Nick Cassidy took victory around the streets of Monaco to launch himself to the top of the Drivers’ Championship.
Off the back of the win in Berlin, the Kiwi returned to the podium and took the championship lead off of Pascal Wehrlein.
The race started cleanly; all the cars made it through the first lap in one piece. Jake Hughes started from pole position after Sacha Fenestraz’s lost his lap time in qualifying due to a technical infringement.
Andre Lotterer was the first car to retire from the race, colliding with Rene Rast into Sainte Devote. The driver hit the wall, forcing him to park in a service road.
Cassidy had a heroic opening set of laps, making up several places into turn 7 and steadily climbing up the field despite not qualifying in the top eight this morning.
Oliver Rowland also made some impressive strides in the opening phases of the race before taking attack mode early. After several heroic moves to get him up the order, Rowland left it too late to stop the car and lost his front wing into the chicane.
Cassidy, Fenestraz and Mitch Evans swapped the lead as they each chose their opportune moment to take attack mode.
Jake Dennis managed to keep his nose clean and climb through the field to challenge for podium positions with fellow championship rival Cassidy.
Dan Ticktum had another impressive qualifying in his NIO 333 and started the race in fifth. Efficiency has previously challenged the Chinese team when retaining track positions.
A string of incidents between Maximillian Gunther, Norman Nato and Ticktum forced out a safety car to retrieve Gunther.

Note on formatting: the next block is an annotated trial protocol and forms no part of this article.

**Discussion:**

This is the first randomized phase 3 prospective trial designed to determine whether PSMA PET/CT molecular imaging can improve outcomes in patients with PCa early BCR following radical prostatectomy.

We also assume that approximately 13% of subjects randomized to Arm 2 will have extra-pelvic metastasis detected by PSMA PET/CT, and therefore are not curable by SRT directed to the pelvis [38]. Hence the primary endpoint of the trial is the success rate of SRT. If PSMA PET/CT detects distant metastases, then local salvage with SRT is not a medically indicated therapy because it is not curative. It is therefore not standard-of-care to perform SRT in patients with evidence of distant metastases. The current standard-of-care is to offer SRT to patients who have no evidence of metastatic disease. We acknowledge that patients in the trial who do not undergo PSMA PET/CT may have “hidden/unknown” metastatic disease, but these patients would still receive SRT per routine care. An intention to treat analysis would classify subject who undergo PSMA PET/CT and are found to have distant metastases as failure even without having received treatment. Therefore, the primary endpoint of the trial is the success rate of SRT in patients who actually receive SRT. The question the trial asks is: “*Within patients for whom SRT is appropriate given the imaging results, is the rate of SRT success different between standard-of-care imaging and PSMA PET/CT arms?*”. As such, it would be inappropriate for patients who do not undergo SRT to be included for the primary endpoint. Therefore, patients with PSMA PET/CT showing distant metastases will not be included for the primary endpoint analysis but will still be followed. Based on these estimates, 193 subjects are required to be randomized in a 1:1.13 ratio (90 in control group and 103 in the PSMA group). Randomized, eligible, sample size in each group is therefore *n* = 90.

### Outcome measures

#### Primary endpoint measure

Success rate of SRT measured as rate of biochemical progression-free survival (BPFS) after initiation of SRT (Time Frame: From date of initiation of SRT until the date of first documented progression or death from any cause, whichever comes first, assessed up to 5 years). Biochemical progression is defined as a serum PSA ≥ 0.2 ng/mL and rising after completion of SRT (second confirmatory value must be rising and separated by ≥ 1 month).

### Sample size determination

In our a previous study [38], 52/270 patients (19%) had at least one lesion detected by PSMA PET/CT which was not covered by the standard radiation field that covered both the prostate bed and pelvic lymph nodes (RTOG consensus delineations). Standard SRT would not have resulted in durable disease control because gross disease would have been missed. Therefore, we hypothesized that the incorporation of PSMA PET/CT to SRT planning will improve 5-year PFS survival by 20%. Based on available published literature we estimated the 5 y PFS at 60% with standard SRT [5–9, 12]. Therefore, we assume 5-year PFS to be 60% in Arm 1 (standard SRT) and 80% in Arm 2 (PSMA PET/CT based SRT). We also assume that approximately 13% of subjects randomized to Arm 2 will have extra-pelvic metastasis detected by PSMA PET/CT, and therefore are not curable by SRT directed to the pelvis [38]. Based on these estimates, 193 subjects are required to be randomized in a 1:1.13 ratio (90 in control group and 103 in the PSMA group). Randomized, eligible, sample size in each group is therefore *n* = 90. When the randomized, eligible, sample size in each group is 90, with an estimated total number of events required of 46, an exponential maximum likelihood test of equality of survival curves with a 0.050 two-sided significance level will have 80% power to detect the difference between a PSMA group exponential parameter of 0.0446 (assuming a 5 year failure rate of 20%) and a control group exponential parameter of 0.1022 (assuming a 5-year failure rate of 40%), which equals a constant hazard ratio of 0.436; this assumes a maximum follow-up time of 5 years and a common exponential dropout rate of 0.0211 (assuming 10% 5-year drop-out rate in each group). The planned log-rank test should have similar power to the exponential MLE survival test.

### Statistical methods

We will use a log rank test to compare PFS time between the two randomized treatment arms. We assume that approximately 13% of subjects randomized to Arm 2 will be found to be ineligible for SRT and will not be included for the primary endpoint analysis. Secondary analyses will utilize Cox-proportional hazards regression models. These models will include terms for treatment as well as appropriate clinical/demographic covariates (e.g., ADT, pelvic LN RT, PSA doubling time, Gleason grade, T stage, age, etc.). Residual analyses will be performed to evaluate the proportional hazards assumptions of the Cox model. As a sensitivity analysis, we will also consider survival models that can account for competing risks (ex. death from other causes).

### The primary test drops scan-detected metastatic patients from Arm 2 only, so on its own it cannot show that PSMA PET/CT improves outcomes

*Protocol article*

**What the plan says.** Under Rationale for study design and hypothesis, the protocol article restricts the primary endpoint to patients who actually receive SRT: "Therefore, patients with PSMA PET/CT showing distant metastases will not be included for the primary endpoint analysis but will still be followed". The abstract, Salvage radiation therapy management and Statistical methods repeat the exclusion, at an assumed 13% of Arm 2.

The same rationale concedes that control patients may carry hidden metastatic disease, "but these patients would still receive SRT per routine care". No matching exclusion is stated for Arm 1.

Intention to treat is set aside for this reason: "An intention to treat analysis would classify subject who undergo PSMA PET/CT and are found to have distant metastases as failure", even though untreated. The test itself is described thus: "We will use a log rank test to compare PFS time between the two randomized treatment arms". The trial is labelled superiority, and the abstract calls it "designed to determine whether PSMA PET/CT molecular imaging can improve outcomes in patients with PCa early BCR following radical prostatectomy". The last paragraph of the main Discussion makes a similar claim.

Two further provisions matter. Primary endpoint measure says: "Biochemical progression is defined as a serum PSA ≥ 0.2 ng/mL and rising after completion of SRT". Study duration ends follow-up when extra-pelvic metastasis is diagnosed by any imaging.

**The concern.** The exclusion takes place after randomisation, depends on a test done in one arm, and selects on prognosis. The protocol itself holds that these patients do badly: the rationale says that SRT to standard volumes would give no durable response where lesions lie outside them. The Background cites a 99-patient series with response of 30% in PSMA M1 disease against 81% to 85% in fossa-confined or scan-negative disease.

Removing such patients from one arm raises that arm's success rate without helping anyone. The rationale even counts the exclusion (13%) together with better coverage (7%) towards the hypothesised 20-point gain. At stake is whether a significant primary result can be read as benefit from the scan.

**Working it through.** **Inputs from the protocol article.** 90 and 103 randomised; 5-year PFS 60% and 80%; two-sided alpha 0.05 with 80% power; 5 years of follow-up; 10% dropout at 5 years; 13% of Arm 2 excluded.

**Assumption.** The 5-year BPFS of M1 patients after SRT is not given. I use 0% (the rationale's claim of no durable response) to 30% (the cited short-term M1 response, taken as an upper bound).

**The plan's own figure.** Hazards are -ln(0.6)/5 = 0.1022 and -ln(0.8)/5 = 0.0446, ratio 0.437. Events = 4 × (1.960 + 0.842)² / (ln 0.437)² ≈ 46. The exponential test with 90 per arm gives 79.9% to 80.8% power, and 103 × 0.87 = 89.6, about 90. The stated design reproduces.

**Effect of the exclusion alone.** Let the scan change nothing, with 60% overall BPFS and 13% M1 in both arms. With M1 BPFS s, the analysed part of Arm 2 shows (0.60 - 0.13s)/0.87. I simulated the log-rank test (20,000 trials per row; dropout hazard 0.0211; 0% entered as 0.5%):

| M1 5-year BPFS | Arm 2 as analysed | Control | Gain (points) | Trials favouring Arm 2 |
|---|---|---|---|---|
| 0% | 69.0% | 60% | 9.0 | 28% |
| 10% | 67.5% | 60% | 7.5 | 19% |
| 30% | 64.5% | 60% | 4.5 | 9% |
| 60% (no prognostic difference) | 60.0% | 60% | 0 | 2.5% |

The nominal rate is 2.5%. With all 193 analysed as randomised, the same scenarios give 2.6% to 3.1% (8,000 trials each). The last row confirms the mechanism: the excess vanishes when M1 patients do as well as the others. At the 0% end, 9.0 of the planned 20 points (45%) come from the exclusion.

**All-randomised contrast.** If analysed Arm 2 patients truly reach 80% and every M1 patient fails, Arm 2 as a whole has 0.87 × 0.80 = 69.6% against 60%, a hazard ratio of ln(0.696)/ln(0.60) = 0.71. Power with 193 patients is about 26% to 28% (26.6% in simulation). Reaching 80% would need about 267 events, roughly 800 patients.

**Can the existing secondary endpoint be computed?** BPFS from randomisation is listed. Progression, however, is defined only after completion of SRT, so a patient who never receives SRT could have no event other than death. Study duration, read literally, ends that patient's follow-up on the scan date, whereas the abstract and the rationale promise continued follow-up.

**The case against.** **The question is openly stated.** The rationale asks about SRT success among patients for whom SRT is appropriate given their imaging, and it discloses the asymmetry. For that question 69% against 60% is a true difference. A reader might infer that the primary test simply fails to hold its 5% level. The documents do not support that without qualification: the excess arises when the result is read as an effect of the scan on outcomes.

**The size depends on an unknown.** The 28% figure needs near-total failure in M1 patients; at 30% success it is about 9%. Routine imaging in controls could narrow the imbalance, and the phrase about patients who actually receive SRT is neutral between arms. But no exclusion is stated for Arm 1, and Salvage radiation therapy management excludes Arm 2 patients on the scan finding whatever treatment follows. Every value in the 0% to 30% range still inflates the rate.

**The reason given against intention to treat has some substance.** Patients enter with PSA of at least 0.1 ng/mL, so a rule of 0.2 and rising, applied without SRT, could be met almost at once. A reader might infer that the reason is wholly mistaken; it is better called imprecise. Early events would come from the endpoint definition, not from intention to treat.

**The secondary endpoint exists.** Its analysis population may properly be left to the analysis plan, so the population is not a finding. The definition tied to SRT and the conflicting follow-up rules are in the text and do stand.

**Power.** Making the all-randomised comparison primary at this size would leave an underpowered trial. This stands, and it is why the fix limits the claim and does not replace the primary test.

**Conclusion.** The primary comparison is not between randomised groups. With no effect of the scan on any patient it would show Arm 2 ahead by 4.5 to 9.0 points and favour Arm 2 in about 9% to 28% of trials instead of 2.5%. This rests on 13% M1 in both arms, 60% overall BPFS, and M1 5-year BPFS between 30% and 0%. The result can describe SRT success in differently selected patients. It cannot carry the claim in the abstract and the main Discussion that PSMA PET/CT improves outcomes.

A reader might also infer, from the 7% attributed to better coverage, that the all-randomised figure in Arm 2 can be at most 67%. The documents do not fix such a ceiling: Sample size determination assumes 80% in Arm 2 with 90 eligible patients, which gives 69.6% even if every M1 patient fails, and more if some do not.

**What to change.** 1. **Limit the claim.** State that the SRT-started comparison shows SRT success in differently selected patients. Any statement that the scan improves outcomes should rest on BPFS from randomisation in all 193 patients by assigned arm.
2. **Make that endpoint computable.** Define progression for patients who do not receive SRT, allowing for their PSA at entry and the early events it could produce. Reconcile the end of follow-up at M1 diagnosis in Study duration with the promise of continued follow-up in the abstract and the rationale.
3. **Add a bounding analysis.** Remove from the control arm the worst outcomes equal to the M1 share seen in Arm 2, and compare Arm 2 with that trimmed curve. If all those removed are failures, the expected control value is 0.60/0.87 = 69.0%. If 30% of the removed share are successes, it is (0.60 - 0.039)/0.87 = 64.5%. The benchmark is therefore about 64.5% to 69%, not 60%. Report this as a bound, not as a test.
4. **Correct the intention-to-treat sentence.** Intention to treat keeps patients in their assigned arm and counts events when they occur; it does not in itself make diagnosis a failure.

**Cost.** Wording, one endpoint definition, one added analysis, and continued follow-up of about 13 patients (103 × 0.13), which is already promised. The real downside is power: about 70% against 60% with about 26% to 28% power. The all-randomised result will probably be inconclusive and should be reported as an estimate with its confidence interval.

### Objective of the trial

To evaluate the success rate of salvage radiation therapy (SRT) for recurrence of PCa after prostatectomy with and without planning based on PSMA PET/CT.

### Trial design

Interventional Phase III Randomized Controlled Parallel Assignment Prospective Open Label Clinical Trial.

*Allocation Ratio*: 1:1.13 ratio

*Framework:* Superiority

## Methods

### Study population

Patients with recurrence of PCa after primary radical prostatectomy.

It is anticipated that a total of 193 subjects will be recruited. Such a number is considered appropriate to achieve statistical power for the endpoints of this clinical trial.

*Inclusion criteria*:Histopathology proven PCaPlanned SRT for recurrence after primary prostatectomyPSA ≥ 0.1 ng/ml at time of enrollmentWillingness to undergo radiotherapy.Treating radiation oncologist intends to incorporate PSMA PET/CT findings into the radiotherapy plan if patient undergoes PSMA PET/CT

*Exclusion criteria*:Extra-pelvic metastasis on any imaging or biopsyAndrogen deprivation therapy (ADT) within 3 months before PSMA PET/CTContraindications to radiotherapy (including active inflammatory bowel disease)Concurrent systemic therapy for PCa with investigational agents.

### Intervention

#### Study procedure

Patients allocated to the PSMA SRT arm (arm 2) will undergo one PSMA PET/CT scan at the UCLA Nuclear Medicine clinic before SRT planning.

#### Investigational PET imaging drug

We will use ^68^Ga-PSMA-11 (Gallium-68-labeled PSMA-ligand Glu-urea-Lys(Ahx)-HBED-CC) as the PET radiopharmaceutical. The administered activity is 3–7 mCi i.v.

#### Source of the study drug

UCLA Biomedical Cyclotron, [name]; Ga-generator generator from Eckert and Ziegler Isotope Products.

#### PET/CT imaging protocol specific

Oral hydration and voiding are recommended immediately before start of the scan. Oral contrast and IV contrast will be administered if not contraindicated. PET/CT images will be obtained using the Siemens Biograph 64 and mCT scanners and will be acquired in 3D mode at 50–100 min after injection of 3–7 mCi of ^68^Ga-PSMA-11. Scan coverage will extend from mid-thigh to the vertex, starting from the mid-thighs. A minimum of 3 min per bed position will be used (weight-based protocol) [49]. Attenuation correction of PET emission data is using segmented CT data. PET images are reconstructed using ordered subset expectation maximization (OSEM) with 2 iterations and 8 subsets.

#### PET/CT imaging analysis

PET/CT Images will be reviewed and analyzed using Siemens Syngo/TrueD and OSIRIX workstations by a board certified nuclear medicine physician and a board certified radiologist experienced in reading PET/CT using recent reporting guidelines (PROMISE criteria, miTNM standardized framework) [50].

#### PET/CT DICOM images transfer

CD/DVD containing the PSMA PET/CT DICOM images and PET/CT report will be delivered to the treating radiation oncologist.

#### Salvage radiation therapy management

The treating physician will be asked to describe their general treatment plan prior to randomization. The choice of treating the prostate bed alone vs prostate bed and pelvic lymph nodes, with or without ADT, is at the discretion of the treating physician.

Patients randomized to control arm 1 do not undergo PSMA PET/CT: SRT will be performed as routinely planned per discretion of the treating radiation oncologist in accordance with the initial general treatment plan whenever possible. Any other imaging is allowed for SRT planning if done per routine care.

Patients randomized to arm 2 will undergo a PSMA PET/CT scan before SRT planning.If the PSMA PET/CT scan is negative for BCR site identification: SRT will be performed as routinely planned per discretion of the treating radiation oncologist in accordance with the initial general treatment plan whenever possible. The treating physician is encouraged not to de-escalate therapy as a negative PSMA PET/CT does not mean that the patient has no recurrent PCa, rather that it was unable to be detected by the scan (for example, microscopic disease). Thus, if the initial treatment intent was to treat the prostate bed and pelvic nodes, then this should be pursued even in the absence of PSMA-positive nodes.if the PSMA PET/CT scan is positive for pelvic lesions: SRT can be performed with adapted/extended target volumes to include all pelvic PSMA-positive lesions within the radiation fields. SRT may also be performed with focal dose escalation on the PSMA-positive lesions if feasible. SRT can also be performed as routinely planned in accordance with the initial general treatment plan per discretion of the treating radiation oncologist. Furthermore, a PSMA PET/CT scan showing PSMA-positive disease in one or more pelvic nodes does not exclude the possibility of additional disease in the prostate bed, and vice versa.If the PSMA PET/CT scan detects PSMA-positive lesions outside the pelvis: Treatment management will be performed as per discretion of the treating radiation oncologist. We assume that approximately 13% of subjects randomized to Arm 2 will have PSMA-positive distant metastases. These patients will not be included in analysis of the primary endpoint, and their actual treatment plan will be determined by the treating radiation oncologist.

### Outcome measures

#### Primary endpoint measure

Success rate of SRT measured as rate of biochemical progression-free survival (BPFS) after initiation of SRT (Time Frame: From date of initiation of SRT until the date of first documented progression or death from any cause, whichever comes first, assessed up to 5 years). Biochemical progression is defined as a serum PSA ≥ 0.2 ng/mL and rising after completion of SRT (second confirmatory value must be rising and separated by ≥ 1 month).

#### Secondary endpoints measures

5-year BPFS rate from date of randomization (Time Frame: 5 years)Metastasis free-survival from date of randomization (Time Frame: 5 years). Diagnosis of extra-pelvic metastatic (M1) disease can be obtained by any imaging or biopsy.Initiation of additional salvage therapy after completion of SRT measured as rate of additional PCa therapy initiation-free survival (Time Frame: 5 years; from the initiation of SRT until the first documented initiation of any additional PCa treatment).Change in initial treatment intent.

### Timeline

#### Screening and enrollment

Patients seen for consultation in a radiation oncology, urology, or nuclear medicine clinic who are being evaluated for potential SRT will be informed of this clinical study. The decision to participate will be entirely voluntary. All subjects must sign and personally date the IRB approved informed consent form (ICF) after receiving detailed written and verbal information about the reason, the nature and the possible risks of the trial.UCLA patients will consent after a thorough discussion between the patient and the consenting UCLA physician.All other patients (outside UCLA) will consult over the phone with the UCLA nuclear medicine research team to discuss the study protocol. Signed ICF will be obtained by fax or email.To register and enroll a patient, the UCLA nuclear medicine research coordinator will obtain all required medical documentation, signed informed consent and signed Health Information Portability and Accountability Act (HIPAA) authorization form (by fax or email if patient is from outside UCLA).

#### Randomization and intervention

The German driver’s day ended when he collided with the back of Ticktum through Beau Rivage and parked it at turn 3.
Ticktum already had damage after he went into the back of Norman Nato, snapping his wing and puncturing the Frenchman’s tyre.
The safety car allowed Ticktum to unlodge the snapped bit of front wing off of his car and continue in the race, with less downforce to utilise in saving his position.
With a second safety car coming out after just one racing lap, Ticktum was able to retain his position and finish sixth.
After the podium in Berlin got his season back on track, Jake Dennis clawed his way through the field to be up at the sharp end towards the end.
Cassidy looked strong on the first race restart as he attempted to secure his second race win in a row. However, the Kiwi had less energy to play with than Evans and Dennis behind as well as the safety car closing up the field behind.
Racing was short-lived after the restart bringing out a second safety car just a lap later.
The incident was between Sam Bird and Nico Muller and caused the race to be finished the race under caution, as Muller’s car had to be retrieved from the track.
The safety car protected those in the podium positions from the cars behind, with the race going Cassidy’s way.
After a difficult qualifying saw both of their cars disqualified with a technical infringement, the DS Penske cars did well to climb through the field into the points positions.
Jean-Eric Vergne ended the race seventh while Stoffel Vandoorne took the checkered flag in ninth in a welcome recovery drive for both drivers.
Mitch Evans took his third consecutive podium in Monaco finishing in second.
Dennis continued his form of only finishing on the podium this season, taking the checkered flag in third position.
The pattern of pole sitters being unable to convert race wins continues with Hughes ending the session fifth.
Bird did round out the top ten, securing a needed point for the drivers’ campaign. However, he will be investigated after the race for his involvement in the collision with Muller.
Racing returns as Formula E heads to Jakarta for a doubleheader in June.
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